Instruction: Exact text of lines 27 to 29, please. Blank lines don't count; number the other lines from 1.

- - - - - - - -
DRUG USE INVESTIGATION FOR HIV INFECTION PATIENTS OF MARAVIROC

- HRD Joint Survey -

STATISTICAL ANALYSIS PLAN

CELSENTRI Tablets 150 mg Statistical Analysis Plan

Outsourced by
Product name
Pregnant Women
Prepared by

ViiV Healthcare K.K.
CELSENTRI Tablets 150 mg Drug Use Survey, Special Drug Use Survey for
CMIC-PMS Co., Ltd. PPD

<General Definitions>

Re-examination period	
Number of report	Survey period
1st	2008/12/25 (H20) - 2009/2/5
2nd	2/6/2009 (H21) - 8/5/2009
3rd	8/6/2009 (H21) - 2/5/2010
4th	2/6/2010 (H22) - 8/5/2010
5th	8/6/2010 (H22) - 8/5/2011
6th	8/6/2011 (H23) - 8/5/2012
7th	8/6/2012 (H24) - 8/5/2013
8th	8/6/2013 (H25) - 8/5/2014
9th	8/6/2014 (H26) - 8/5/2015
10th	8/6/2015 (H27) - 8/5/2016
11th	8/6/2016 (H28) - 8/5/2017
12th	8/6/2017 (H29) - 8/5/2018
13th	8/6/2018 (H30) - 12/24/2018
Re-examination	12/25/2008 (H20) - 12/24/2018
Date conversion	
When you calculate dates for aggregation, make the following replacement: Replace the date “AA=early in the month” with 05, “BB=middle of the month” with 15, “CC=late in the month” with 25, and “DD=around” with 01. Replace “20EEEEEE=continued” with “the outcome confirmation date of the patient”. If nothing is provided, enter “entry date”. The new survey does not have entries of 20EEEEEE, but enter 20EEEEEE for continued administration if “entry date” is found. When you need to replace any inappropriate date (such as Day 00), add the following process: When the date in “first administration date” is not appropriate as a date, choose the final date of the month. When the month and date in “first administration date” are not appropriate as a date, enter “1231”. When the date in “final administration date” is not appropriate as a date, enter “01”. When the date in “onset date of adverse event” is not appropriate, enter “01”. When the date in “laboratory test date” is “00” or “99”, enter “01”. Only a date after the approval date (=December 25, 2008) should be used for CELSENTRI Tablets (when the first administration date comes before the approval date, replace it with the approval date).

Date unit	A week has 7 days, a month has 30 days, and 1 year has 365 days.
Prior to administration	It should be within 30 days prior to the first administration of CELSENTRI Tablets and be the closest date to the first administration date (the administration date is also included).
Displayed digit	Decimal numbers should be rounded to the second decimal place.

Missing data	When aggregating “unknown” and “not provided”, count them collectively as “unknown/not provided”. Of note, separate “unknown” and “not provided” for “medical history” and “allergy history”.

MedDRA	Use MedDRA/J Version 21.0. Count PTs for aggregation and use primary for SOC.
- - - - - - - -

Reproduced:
13th	8/6/2018 (H30) - 12/24/2018
Re-examination	12/25/2008 (H20) - 12/24/2018
Date conversion	